Twinkle twinkle little Starlet
Toyota’s budget hatch has plenty to offer for the price, and buyers don’t seem to mind that it’s a Suzuki in drag
Cross-brand partnerships help keep car prices down through shared R&D costs and improved economies of scale, but motoring marriages can be controversial and they’ve had varied levels of success.
Exhibit A is Toyota’s Supra sports car, which has failed to ignite the market partly because it’s a BMW Z4 in drag. As good as the Supra is (and it really is), the two brands appeal to different buyers and don’t necessarily splice together well.
Now, Toyota’s recent alliance with Suzuki is testing brand loyalties in the high-volume budget car segment. The Starlet, that Toyota has just launched in SA is a clone of the Suzuki Baleno small hatchback that has been on sale here since 2016 — a “fake Toyota” as a certain orange-tinted world leader might uncharitably term it.
Built in the same Indian factory as the Baleno, the Starlet replaces the Toyota Etios and has big shoes to fill. The strong-selling Etios captured a hefty 22% slice of the sub-B segment over its lifespan.
Except for a slight change to the grille, the Starlet is identical to the Baleno and is powered by the same 1.4l petrol engine mated to either a five-speed manual or four-speed automatic gearbox driving the front wheels.
The Starlet offers five different variants, compared with the Baleno’s three. Ranging from R204,900 to R272,500 the Starlet slightly undercuts the Suzuki in pricing.
Having previously driven the likable little Baleno I didn’t expect any surprises in the Toyota version. Whatever Toyota loyalists might feel, this isn’t a case of trying to make a silk purse out of a sow’s ear, because the donor Suzuki is a good vehicle.
Thus it was no surprise to find that the Starlet’s a very accomplished commuter with good refinement, a solid feel and tidy road manners. An undemanding car to drive in the bustle of suburbia, it has a light clutch and steering, and an engine that doesn’t require hard revving.
The 1.4 feels livelier than its modest outputs suggest, and because the car tips the scales at a flyweight 995kg it results in a decent power to weight ratio. It has sprightly midrange torque and enough verve to escape the city limits and comfortably maintain the national speed limit. It’s a smooth runner that doesn’t drone away on long drives, and our test car sipped an economical 5.9l per 100km.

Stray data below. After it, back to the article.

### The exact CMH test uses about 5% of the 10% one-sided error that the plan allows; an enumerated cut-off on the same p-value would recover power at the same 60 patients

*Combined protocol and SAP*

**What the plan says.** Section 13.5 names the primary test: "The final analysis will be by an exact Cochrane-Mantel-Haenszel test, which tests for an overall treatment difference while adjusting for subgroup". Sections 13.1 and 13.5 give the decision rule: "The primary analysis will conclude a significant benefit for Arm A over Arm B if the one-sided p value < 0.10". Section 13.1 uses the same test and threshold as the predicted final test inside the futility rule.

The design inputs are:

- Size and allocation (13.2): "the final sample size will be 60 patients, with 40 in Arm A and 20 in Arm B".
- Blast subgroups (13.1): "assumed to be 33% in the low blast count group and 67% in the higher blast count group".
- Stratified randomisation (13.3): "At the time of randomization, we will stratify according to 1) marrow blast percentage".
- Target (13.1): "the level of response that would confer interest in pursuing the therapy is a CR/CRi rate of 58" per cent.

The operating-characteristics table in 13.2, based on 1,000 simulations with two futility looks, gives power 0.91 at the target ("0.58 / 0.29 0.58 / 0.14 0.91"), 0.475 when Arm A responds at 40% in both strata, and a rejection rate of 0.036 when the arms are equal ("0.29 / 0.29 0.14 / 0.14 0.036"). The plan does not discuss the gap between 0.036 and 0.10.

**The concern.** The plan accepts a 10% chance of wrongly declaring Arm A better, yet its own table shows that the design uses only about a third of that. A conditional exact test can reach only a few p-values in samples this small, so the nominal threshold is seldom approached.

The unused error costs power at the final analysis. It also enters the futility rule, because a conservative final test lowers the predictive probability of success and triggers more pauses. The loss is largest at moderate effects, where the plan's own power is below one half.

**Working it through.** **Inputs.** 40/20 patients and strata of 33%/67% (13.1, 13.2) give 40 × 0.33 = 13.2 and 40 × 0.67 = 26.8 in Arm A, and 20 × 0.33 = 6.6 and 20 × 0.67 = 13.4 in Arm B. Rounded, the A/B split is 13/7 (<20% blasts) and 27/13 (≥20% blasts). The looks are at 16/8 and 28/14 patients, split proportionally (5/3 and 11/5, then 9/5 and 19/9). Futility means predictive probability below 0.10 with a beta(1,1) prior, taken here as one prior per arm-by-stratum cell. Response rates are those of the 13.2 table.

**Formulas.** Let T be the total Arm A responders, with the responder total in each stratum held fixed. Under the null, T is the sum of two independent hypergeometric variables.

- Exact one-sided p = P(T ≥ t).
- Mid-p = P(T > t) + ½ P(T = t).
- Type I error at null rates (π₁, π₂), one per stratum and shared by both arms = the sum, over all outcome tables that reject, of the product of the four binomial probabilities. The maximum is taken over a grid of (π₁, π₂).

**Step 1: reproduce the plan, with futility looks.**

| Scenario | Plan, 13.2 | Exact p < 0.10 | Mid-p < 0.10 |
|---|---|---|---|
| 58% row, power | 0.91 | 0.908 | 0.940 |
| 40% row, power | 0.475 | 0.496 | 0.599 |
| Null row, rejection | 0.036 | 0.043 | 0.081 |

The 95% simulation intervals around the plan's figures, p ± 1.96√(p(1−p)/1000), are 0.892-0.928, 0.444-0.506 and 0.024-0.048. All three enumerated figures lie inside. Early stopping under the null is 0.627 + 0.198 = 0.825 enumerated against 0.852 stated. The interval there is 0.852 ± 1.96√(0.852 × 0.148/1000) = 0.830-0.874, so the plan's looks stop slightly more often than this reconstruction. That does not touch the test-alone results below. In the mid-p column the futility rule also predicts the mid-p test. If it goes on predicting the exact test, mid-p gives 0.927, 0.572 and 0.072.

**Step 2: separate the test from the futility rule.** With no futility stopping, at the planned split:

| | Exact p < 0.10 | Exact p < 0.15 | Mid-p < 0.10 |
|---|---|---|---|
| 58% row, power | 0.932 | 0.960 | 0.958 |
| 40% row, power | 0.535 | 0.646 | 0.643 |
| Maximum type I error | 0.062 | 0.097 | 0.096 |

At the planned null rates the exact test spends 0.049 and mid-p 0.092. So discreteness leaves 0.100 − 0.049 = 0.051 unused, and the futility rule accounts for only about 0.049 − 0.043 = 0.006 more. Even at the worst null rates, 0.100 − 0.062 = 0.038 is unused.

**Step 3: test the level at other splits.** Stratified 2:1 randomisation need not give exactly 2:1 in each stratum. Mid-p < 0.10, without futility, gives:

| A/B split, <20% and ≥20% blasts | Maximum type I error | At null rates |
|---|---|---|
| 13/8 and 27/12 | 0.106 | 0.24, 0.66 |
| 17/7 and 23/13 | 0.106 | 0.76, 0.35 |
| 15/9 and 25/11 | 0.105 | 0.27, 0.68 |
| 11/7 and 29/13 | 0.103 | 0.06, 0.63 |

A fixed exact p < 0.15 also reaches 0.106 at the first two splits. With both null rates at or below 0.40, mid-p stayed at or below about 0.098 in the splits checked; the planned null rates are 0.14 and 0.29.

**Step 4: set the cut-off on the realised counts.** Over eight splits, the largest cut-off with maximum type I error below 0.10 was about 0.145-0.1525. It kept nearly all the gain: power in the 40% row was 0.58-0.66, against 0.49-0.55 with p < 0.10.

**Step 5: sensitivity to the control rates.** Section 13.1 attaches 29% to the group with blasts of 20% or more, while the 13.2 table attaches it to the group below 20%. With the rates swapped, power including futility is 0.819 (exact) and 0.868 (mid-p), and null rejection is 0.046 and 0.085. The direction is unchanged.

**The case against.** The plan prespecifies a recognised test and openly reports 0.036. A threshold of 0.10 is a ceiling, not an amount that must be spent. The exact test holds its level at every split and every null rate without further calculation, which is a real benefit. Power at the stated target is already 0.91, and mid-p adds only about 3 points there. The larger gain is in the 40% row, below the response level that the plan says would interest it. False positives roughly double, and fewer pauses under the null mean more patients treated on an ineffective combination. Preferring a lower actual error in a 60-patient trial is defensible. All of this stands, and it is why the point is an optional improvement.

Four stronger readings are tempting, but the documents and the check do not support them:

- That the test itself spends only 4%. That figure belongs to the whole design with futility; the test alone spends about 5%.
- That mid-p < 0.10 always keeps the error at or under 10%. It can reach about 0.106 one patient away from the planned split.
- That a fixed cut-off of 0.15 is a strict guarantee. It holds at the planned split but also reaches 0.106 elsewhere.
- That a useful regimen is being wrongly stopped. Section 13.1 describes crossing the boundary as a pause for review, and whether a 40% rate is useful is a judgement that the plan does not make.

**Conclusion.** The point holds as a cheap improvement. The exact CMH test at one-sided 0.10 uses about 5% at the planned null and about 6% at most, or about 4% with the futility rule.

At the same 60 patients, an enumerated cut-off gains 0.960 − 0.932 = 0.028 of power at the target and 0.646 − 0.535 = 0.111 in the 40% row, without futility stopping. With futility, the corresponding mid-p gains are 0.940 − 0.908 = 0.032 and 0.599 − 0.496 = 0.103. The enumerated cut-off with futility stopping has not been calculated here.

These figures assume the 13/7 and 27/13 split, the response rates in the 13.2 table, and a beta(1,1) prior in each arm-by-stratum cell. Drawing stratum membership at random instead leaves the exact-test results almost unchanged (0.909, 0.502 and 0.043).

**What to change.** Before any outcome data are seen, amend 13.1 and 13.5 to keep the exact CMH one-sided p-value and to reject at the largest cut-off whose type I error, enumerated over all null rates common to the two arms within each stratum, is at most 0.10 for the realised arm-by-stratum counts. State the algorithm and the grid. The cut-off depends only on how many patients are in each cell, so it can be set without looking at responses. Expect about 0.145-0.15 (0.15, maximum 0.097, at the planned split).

The ride is comfortable for a compact car and it doesn’t fidget restlessly over bumpy roads. It corners neatly too, tackling turns without excessive body roll or tyre squeal.
The cabin is a pleasant place to be, with a modern vibe and plenty of mod cons in the top-of-the-range Starlet Xr model I drove.
At this price point you’re not getting a fancy soft-touch dashboard but the plastic trimmings, hard as they may be, are all neatly fitted. The monochromatic monotony is livened up by subtle splashes of colour on the seats and not-so-subtle black-and-white-striped floor mats.
Large colourful icons on the infotainment touchscreen also help bring the interior to life. It’s a user-friendly system with all the requisite smartphone connectivity, plus a reversing camera.
The Xr’s well-stocked spec sheet includes cruise control and keyless operation, and like all Toyotas it has a Toyota Connect telematics in-car Wi-Fi hotspot with a complimentary 15GB data.
The flagship Xr livens up the external visuals with chrome door handles and side mouldings, rear privacy glass, front fog lamps, LED + Projector headlamps with daytime running lights, and a roof spoiler.
All Starlet models have dual front airbags, ABS brakes and stability control, while the Xr adds side and curtain airbags to the safety deal. The car hasn’t been crash tested but its donor vehicle, the Baleno, achieved a three-star safety rating in the EuroNCAP test.
The Starlet is larger than the Etios it replaces and is impressively spacious for a car that’s just 3,995mm long, comfortably fitting four adults on its cloth-covered seats. The compact boot accommodates a reasonable amount of shopping (there’s a spacesaver spare), and with the seats flopped down it was spacious enough to fit a mountain bike.
Overall the Starlet’s a likable little car with a barrage of features, honest performance and a decent price. It stands up well in a very competitive market segment, and early signs are that it’s resonating with local buyers who don’t seem to mind that it’s not a real Toyota.
In October 2020, its first full month on sale, the Starlet lit up the local sales charts with an impressive 1,102 units finding new owners. This is far more than the Baleno’s ever sold in a single month and underlines consumer trust in Toyota’s gold-plated reputation and extensive dealer network.
Type: Four-cylinder petrol
Type: Five-speed manual
Type: Front-wheel drive
Top speed: 180km/h
0-100km/h: 10.9 seconds
Fuel consumption: 5.1l/100km (claimed); 5.9l /100km (as tested)
ABS brakes, stability control, six airbags, electric mirrors, electric windows, climate control, touchscreen infotainment, multifunction steering wheel, cruise control, remote central locking, alloy wheels, LED + Projector headlamps with daytime running lights, digital speedometer, height and reach adjustable steering, park distance control with reverse camera
Warranty: Three years/100,000km
Service plan: Three services/45,000km
Lease*: R5,587 per month
* at 10% interest over 60 months no deposit
Suzuki Baleno 1.4 GLX, 68kW/130Nm - R259,900
Ford Figo hatch 1.5 Titanium, 88kW/150Nm - R250,700
Hyundai i20 1.4 Fluid, 74kW/133Nm - R299,900
Nissan Micra 0.9 turbo Visia, 66kW/140Nm - R278,700
Peugeot 208 1.2 Active, 60kW/118Nm - R259,900
VW Polo Vivo hatch 1.4 Comfortline, 63kW/132Nm - R230,900
Toyota Starlet 1.4 Xr
Plenty features, solid build, price
It’s not a real Toyota
Compact hatch with good value
****Value For Money
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